Sometimes even seven hours of board games isn’t enough. This is the case for members of the Penn Gamers Club.
Every Wednesday night, a collection of undergraduates, graduate students and community members meet up to learn and play board games that aren’t well known outside of the gaming community.
The members usually start at 5:30 p.m. in Houston Hall but are forced to relocate their game when Houston closes at 1 a.m.
“During breaks, if I don’t have class or an exam, I think the latest I’ve [played] is 7 a.m.,” said College and Engineering senior Tyler Brown, president of Penn Gamers.
College junior and Penn Gamers member Adam Laing says that a maximum of about 20 people show up to play at any given time, but the total is typically higher, since people trickle in and out according to their own schedules.
Members bring their own games, stacking them high on the tables of Houston Market, most of which are unfamiliar even to the other gamers.
The club is relocating to the third floor of Houston Hall this week.
Brown said that teaching each other new games is one of the primary goals of the club, since Penn Gamers is a venue to learn more esoteric games. “They’re more strategic and thematic than standard board games like Monopoly or Candy Land,” said Chris Casinghino, a sixth-year Computer Science Ph.D. student.
Early in the evening, three or four games are already in progress. A group at a corner table is playing a quick card game, while Casinghino and Chris Maloof, a 2004 graduate of the Graduate School of Engineering and Applied Science, are setting up Mage Knight, an already complex game made more complicated by the new expansion pack.
Casinghino estimates that Mage Knight takes about an hour and a half per player to complete, one of the longest games typically played at the meetings. “The worst part is we’re going to play this for three hours, and the game is going to beat us,” he said.
Mage Knight is a cooperative-style board game, one in which the players work together to beat the game itself. The club also plays competitive games, along with live-action party games like Mafia that get the whole club involved.
Members of Penn Gamers often choose to bring games created by local game designers, using the club as a testing ground. Recently, they tried a new game called Caveman: The Quest for Fire, designed by Philadelphia game designer Dan Cassar.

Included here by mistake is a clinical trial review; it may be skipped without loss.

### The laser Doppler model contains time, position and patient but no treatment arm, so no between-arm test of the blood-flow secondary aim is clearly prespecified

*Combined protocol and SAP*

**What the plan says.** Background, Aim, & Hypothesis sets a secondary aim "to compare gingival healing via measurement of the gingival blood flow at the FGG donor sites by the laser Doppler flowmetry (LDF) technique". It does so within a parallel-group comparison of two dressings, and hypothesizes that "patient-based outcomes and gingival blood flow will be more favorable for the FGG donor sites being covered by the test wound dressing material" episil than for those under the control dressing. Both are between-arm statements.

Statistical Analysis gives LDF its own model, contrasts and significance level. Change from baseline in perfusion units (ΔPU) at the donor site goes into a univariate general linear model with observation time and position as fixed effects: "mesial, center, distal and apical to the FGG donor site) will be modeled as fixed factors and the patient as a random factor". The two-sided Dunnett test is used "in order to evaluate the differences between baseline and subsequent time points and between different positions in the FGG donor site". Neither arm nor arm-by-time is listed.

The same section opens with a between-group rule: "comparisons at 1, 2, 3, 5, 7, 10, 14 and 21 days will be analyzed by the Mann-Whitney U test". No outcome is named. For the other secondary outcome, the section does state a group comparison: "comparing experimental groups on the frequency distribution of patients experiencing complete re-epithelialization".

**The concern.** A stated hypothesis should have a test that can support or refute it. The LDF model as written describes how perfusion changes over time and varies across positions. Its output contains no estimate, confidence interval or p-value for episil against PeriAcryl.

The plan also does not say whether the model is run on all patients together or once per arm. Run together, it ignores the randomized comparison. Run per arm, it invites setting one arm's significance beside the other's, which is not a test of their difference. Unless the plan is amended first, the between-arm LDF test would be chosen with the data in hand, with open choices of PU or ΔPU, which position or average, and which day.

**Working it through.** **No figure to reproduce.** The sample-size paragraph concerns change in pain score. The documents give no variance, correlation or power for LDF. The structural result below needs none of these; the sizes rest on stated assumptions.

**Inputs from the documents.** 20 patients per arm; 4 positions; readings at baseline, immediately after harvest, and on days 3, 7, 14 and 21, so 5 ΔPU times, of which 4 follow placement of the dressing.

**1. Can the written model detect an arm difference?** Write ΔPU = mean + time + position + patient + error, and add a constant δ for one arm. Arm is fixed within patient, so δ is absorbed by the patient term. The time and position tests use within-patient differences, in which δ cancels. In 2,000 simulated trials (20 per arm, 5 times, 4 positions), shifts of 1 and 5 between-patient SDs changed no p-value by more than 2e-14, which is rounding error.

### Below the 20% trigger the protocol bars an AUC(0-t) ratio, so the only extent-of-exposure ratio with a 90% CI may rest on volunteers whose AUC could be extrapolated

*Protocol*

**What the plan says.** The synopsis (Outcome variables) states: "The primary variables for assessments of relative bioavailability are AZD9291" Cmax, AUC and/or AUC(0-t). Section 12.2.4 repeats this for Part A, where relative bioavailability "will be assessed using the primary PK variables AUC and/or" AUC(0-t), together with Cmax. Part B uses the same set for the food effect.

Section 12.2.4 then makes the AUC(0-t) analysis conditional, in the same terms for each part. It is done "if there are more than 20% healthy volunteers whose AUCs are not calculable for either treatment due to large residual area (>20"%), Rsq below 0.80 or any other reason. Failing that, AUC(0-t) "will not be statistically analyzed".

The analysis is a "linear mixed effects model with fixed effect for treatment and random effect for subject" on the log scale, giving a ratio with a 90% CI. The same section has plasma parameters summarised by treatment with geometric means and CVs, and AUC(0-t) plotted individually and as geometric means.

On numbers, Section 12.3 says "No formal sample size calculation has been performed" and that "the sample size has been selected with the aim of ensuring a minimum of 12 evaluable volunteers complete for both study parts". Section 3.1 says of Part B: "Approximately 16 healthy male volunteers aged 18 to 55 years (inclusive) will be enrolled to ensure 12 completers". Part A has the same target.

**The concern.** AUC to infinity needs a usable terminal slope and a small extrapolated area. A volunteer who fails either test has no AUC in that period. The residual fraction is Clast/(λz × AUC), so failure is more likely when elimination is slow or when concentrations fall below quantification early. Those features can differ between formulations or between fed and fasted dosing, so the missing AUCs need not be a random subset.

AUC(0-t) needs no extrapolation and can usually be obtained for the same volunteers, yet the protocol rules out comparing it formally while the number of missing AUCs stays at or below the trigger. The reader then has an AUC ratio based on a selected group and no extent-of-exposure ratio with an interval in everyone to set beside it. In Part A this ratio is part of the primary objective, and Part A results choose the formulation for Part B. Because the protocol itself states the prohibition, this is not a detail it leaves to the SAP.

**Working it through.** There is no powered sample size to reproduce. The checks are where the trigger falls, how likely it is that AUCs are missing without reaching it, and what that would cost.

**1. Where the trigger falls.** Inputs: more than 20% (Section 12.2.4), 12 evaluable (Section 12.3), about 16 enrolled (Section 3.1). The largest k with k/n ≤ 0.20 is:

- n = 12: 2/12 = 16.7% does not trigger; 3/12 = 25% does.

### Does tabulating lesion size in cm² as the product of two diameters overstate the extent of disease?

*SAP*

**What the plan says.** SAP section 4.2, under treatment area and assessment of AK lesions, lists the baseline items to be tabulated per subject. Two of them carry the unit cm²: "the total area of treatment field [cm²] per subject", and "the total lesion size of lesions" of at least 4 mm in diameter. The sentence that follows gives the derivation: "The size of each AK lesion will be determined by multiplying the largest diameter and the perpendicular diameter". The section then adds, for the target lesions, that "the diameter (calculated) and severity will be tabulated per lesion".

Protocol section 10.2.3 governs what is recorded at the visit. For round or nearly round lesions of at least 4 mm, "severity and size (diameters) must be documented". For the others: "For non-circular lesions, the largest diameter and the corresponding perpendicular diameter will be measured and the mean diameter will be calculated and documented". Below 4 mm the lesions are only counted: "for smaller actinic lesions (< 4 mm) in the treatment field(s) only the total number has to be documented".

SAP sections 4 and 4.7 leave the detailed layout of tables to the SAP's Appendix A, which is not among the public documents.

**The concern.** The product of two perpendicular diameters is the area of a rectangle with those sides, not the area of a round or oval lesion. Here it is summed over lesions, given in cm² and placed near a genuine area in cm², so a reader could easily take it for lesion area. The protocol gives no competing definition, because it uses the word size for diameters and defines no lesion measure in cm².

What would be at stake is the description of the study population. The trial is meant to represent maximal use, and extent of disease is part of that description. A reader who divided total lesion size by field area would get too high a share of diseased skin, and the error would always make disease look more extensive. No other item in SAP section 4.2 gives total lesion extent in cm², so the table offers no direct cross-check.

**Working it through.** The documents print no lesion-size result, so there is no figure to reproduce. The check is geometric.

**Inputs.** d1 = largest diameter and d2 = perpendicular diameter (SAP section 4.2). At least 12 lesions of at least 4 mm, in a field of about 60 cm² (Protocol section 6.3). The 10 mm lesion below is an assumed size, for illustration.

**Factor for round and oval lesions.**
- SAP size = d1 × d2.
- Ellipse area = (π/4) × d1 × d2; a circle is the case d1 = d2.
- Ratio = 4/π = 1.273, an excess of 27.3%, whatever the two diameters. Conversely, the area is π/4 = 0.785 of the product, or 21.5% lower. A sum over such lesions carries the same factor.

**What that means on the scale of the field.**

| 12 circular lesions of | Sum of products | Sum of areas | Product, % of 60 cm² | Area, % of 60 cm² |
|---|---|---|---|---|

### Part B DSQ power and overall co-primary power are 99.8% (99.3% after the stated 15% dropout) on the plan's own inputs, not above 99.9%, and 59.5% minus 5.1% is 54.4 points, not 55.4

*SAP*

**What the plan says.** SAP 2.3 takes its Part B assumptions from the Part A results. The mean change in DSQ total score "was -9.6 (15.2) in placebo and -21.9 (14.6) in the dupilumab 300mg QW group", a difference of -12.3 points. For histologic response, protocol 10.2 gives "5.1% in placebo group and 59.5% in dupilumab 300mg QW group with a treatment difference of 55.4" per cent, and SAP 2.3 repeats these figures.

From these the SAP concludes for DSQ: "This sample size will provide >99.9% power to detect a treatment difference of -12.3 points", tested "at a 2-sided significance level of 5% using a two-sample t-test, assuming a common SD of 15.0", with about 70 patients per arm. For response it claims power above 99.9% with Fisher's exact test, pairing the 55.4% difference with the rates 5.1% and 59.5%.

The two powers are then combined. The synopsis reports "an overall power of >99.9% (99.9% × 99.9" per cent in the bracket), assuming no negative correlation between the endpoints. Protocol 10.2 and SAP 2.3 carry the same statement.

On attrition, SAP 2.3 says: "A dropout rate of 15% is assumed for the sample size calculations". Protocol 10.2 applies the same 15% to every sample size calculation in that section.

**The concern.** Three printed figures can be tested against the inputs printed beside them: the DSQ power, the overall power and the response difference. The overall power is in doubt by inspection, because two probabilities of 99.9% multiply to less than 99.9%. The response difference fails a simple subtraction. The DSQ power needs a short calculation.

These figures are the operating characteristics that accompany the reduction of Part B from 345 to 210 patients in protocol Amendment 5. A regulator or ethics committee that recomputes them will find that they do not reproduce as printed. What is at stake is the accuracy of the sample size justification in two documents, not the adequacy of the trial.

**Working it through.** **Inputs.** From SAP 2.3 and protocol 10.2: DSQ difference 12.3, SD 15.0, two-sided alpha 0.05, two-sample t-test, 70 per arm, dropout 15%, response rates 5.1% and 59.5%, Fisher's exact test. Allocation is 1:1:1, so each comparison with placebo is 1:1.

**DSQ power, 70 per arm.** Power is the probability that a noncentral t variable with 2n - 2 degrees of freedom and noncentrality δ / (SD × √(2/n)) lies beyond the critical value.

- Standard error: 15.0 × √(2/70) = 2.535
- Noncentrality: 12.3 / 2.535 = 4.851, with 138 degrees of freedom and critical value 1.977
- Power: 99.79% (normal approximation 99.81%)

“It’s got some very neat mechanics. I’m enjoying it,” said Jay Treat, a Philadelphia resident and a game designer himself.
In the past, Penn Gamers has also been asked to test new board games by companies like McNeill Games.
In order to have the best experience with many of these games, Brown said, it’s crucial to understand the other players. But aside from being strategically helpful, Brown said the relationships with the other members keep him coming back to the club.
“One of the things I liked about Gamers is it’s a really good way to meet people because if you’re someone who’s shy or not particularly good at talking to people, I feel like you can always get to know people by playing games with them,” Brown said.
Members of Penn Gamers even get together outside of their normal Wednesday night meetings to play longer, more intense games. Laing recalls one recent Saturday at a member’s apartment, playing a game all day. “Six of us got together to play Dune,” he said. “It was literally a 12-hour game.”
But Casinghino has that record beat. “I’ve played a game of Dune for 13 hours,” he said.
That spirit of healthy competition is certainly present throughout the meetings.
“It’s like sports. There’s a lot of trash talking,” said Rich Heimlich, who lives in the area and found out about Penn Gamers through word of mouth.
That competitive banter seems to be especially fierce between Heimlich and Josh Edwards, another Philadelphia community member, as they play a game called Caveman. Heimlich especially likes to rib Edwards on his desire to win.
“None of us care if we win,” Heimlich said. “Except Josh here.”
“Not playing to win, are you?” Edwards retorted.
But some games depend on a competitive attitude, like Lifeboat, which requires players to stab each other in the back in order to win.
Heimlich recalls one specific game of Lifeboat in which everyone ganged up on one member who was a national board game competitor.
“We all set upon him and drowned all his sailors,” Heimlich remembered. “He stood up and shouted several epithets, and we have not seen Frank since.”
“Oh is that how we lost Frank?” Treat asked.
But while Frank may have left, the rest of the members will keep playing long into the night.
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